Tuesday, 31 October 2017
Ocean Cultures: Northwest Coast Ecosystems and Indigenous Management Systems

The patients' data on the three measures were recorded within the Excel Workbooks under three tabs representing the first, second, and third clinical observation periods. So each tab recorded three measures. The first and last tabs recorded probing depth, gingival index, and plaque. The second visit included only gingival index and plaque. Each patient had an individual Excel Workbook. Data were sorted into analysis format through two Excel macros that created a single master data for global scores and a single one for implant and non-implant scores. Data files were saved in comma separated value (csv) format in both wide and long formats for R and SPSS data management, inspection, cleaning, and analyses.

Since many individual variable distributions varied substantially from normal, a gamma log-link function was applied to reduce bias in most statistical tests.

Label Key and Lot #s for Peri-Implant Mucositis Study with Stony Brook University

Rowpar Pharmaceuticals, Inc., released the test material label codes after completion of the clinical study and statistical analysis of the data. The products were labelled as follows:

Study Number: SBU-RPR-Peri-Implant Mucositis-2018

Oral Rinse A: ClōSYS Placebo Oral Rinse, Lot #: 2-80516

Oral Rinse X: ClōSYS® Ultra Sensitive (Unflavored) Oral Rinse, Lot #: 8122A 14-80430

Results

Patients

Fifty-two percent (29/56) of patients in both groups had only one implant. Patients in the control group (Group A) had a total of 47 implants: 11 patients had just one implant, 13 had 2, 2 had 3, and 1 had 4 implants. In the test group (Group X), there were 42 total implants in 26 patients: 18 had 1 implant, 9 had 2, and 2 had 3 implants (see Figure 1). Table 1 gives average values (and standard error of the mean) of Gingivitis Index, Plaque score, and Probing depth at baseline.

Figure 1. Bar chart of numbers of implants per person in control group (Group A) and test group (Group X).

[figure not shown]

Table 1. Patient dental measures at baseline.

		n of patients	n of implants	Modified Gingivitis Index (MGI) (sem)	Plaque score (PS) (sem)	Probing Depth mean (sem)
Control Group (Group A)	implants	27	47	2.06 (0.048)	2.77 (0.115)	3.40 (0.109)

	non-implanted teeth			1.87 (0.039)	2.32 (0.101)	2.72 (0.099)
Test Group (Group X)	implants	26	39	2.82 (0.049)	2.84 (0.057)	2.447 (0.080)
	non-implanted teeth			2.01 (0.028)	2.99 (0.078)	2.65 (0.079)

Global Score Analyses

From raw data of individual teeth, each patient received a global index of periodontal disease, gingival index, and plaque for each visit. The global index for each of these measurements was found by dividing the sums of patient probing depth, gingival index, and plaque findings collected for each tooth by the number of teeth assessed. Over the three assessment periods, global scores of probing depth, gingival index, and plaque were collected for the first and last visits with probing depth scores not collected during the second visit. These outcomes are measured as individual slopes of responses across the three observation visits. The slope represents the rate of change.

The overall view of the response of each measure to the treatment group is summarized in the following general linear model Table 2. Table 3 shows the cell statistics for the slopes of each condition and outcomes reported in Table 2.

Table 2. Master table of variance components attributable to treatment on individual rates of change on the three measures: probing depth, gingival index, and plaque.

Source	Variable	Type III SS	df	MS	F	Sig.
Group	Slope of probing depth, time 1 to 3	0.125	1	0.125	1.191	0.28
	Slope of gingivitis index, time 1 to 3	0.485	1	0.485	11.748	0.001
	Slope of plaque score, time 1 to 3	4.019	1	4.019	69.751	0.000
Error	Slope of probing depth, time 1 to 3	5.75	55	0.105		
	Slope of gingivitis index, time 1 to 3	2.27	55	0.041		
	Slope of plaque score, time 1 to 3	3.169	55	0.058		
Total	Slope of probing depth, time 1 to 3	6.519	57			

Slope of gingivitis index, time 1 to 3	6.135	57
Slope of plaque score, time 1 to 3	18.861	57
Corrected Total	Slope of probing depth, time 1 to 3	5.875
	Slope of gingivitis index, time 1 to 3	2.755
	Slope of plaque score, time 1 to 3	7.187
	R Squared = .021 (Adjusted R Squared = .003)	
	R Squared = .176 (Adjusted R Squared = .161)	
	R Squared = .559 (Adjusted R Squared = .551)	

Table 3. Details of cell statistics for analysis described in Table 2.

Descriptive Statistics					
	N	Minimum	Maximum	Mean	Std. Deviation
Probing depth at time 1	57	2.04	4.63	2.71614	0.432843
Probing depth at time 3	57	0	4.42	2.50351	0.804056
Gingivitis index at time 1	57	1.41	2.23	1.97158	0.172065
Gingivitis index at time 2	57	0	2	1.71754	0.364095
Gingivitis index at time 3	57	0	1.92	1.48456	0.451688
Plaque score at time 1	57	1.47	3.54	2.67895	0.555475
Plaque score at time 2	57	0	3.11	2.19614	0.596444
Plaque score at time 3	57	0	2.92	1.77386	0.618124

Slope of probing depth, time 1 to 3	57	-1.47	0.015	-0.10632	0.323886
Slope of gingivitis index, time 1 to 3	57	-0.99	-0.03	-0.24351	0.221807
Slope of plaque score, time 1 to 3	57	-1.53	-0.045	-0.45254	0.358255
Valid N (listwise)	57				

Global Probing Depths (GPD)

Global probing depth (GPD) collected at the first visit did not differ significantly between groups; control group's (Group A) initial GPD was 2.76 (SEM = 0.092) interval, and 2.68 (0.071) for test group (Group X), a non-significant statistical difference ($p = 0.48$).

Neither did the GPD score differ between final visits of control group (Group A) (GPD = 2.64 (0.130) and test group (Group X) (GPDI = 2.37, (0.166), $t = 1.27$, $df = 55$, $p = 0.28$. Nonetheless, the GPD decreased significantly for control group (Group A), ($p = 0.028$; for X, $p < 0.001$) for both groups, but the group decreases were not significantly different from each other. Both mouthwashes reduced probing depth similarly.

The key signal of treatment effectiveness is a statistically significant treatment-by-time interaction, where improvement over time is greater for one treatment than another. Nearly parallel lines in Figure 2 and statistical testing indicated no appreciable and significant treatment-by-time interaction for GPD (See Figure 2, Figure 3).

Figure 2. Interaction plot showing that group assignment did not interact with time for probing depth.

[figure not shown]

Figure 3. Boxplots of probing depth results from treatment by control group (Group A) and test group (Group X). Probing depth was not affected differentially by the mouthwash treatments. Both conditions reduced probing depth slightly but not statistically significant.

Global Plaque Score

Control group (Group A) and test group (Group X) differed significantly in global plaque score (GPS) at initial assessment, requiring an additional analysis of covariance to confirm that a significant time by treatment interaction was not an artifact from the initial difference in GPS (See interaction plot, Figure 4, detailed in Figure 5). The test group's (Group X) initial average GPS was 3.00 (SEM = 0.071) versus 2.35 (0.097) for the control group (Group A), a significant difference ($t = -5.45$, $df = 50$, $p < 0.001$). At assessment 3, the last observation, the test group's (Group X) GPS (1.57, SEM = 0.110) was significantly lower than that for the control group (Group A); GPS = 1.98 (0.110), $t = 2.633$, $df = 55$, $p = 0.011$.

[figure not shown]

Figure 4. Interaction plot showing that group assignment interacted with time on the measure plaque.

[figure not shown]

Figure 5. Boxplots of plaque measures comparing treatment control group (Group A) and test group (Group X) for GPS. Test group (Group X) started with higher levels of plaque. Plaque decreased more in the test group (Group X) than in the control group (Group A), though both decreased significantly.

Chapter · June 2017 In book: Conservation for the Anthropocene Ocean: Interdisciplinary Science in Support of Nature and People, Publisher: Academic Press., Editors: P. S. Levin and M. R. Poe, pp.169-199 Darcy Mathews at University of Victoria Darcy Mathews 7.5University of Victoria Nancy J. Turner at University of Victoria Nancy J. Turner 34.38University of Victoria Abstract In this chapter, we examine the diversity of strategies developed over mil- lennia by Northwest Coast First Peoples to maintain and enhance marine and coastal species and habitats. These form a continuum with traditional terres- trial management systems, and tend to reflect the same overarching values and protocols applied and upheld by Indigenous People of the region “since time immemorial." Our work is based on compila- tions and analyses of oral histories and ethnographic accounts from Indigenous environmental experts, along with reviews of published literature, journals and field notes of surveyors, colonial officials and others, as well as surveys and documentation by ourselves and colleagues of the physical, archaeological, and biological evidence of traditional management systems in various sites along the coast. In the following sections we define the features, both tangible and intangible, of traditional land and resource management systems, including the geographical extent and the potential time depth of their development on the Northwest Coast. We consider how these various management practices have been integrated across different ecosystems and over seasonal and broader time scales, and how they have contributed to people’s food security, cultural com- plexity, adaptation, and resilience. In addition to this information, the question of “learning”—both past and present—concerns not just knowledge transmis- sion through time, but also restoring social relationships and developing new collaborations. To illustrate these points, we present three examples of marine resource management systems, with their physical, biological, ecological, and social attributes. Finally, we consider the implications of these traditional man- agement systems for restoring productivity and well-being of coastal ecosys- tems, and for supporting Indigenous peoples’ food security, food sovereignty, and cultural identity.